President Donald Trump has remained vague and cool in public on the idea of pursuing background check legislation in Congress in recent days, after a call with National Rifle Association chief Wayne LaPierre. The NRA spent significant sums on behalf of the Trump campaign in 2016, and could be a source for campaign contributions to the candidate and congressional Republicans in 2020.
In 2016, the NRA spent more than $30 million on behalf of the Trump campaign, according to Federal Election Commission data. It was a staggering number compared to 2012, when the group spent about $13 million to try to unseat President Barack Obama and elect Mitt Romney. The Trump campaign represented the lion’s share of the group’s spending—the NRA spent $54 million on the 2016 elections in total.
There are suggestions that the total amount could be higher. In 2017, McClatchy reported that the total number for spending in 2016 was “close to $70 million, and perhaps much more.”
However, a full accounting of the group’s spending in 2016 may never come to light. An FEC investigation into another McClatchy report of whether the former Russian central banker, Alexander Torshin, illegally funneled money to the NRA to aid Trump, has been dropped by the FEC after Republican members objected to it. (The original complaint stemmed from a liberal group, the American Democracy Legal Fund.)
Regardless of the exact figure of the NRA’s spending, Trump’s interest in pursuing background check legislation has waned.
After back-to-back mass shootings in Dayton, Ohio, and El Paso, Texas, left 31 dead earlier this month, Trump said on August 7, “we can bring up background checks like we’ve never had before.” In recent days, he has stayed cool and charged that Democrats would “give up” the Second Amendment. The Democratic-controlled House of Representatives has passed background check legislation, while Senate Republicans have not considered the legislation.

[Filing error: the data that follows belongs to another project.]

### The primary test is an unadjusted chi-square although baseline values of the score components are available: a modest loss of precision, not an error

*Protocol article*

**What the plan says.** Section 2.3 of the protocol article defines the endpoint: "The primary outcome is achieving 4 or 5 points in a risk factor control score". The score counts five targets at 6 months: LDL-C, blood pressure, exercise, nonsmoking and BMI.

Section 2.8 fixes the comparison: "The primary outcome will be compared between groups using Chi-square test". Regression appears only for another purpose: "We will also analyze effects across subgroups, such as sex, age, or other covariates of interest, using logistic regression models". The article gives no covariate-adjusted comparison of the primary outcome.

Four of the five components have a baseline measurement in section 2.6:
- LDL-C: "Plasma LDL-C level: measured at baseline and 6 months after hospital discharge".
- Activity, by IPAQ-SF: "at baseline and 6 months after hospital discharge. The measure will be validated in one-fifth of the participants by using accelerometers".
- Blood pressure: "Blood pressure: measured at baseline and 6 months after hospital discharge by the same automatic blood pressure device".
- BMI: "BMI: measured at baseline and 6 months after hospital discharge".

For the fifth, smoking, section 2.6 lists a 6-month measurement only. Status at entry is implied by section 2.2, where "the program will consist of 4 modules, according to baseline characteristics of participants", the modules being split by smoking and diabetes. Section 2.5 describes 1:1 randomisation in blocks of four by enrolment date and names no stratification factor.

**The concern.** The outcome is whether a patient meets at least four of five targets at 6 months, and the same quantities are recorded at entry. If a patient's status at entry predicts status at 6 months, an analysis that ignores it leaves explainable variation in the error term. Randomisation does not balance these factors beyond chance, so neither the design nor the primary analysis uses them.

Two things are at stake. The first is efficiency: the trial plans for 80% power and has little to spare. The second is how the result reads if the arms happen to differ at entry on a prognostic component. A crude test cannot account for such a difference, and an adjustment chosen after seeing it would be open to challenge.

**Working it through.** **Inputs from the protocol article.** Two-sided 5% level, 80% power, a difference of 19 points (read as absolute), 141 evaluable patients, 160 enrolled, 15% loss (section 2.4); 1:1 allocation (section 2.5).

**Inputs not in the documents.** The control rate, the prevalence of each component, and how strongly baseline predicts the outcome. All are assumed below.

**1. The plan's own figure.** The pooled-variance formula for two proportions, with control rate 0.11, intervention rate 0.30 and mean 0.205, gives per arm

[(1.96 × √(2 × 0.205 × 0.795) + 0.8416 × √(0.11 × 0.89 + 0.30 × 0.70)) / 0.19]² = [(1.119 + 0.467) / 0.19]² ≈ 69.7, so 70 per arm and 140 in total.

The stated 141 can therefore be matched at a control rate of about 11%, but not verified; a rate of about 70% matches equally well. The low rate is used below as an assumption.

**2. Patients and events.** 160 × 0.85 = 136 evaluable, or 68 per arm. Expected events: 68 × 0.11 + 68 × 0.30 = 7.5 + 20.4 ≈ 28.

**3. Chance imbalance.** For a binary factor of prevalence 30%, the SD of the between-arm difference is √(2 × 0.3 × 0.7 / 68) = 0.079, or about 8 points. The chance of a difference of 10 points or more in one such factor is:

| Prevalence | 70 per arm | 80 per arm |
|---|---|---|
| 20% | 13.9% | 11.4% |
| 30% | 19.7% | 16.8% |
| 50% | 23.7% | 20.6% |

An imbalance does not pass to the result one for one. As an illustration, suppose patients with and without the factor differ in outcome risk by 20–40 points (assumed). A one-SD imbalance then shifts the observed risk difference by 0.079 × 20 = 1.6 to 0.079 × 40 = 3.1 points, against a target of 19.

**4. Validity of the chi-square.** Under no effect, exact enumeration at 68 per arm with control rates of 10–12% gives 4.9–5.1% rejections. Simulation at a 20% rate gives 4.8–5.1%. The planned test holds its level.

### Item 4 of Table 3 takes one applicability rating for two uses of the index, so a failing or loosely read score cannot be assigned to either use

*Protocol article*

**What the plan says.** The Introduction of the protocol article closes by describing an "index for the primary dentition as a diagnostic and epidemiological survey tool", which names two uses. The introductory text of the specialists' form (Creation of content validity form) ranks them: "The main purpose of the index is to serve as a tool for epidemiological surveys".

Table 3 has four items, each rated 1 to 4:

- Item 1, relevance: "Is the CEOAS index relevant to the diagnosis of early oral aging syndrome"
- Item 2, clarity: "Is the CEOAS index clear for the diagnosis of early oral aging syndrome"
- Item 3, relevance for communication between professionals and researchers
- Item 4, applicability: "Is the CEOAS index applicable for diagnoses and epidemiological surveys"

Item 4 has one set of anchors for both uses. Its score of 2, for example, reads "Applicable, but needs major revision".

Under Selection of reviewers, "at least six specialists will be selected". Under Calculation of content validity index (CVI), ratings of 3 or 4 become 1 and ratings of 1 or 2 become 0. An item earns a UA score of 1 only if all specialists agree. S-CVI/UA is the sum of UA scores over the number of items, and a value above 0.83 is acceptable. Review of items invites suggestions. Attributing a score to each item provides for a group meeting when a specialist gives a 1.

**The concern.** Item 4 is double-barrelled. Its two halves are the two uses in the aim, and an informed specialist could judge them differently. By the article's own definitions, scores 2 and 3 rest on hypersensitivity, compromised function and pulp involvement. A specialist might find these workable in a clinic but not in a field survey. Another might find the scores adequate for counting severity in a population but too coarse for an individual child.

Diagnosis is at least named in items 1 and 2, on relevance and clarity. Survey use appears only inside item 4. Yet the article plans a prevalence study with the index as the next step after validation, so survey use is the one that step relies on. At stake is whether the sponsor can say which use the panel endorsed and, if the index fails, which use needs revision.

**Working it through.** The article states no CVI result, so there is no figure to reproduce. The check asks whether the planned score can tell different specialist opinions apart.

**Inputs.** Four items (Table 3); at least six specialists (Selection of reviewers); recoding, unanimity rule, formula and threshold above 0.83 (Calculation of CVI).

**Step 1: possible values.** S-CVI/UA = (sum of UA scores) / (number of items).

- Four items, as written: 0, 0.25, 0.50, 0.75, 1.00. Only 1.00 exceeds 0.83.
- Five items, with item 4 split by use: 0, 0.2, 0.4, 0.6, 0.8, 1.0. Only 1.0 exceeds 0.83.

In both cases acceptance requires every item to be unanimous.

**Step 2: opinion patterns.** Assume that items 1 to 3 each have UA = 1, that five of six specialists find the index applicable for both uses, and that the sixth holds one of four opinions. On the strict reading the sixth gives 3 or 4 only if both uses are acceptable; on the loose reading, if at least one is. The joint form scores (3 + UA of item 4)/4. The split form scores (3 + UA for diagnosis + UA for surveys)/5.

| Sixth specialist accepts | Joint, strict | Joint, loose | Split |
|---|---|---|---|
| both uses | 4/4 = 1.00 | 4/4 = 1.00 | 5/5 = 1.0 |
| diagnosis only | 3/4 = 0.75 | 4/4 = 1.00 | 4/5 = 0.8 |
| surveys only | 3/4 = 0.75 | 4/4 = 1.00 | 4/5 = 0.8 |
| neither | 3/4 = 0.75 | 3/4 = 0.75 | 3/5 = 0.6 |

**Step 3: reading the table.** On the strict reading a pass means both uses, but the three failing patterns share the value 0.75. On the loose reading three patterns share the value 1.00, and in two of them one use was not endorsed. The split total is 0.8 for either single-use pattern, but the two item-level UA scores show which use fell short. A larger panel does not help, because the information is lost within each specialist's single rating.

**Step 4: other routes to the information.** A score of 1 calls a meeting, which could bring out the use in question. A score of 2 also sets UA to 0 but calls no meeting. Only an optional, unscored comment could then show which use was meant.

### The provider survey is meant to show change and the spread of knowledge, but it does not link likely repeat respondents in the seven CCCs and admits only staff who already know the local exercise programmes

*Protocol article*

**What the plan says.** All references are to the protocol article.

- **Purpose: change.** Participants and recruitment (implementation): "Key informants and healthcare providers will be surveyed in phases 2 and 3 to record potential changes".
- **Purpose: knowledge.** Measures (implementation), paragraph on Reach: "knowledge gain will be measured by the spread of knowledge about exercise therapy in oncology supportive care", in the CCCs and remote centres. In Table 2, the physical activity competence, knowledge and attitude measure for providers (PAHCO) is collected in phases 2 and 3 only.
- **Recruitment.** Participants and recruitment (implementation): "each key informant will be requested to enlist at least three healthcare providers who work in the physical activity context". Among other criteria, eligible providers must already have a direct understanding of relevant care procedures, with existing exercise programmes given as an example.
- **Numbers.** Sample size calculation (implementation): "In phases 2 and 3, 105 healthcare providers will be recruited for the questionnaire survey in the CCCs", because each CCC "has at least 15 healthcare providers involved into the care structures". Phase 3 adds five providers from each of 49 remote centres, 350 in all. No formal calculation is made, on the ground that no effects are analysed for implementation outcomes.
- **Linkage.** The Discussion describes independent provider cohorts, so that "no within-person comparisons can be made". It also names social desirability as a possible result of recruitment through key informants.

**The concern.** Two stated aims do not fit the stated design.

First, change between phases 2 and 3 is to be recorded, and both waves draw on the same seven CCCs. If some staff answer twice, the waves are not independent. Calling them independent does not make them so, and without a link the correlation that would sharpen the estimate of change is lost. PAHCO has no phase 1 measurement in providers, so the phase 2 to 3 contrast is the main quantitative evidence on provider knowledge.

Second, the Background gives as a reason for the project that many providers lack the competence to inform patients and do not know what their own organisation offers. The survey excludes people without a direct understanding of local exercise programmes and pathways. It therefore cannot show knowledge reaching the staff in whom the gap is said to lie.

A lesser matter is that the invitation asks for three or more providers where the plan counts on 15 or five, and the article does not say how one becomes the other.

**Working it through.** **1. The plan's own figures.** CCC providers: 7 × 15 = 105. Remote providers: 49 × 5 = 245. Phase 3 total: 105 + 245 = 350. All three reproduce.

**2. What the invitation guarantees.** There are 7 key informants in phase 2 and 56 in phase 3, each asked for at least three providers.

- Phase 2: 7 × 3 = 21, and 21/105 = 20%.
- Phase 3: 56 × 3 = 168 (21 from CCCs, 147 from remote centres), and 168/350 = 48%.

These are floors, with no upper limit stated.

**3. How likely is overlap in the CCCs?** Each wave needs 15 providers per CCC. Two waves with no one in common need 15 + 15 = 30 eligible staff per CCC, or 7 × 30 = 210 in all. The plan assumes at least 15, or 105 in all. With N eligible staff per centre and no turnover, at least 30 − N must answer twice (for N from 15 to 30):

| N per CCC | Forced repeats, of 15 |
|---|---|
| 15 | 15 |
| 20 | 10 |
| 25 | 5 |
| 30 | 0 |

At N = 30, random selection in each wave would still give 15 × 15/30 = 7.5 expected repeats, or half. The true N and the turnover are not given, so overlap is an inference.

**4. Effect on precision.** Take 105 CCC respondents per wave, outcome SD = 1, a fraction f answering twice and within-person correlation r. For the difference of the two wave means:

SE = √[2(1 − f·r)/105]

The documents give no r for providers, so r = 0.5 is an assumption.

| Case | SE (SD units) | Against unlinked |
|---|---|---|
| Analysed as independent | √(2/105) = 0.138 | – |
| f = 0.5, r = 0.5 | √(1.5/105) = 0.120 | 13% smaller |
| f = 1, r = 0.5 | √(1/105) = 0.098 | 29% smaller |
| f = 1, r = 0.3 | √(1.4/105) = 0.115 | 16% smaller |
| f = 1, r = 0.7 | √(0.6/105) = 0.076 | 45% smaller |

“We have very, very strong background checks right now, but we have sort of missing areas and areas that don’t complete the whole circle,” he said on August 20, “I have to tell you that it’s a mental problem.” On August 21, he remained noncommittal, saying that he had an “appetite” for background checks but reiterating that background checks were already “strong.”
The NRA’s financial influence for Trump and the Republican Party is at risk for the 2020 election. The group has faced financial scandals, investigations from New York State, and a rebellion among donors, leading to questions of whether the group can match its 2016 spending. Nevertheless, the possibility of the election of a Democratic president could bolster the group’s fortunes.
That is, at least, what the NRA is hoping. On August 21, the group tweeted about an “extreme” gun control plan by Democratic presidential candidate Elizabeth Warren. On August 20, the group posted a tweet from LaPierre in support of Trump: “I spoke to the president today. We discussed the best ways to prevent these types of tragedies. @realDonaldTrump is a strong #2A President and supports our Right to Keep and Bear Arms!”
Trump, for his part, has made no secret that he wants the group to remain strong. In April, he tweeted that the group was “under siege” by New York Gov. Andrew Cuomo and Attorney General Tish James. He went on: “It must get its act together quickly, stop the internal fighting, & get back to GREATNESS – FAST!”
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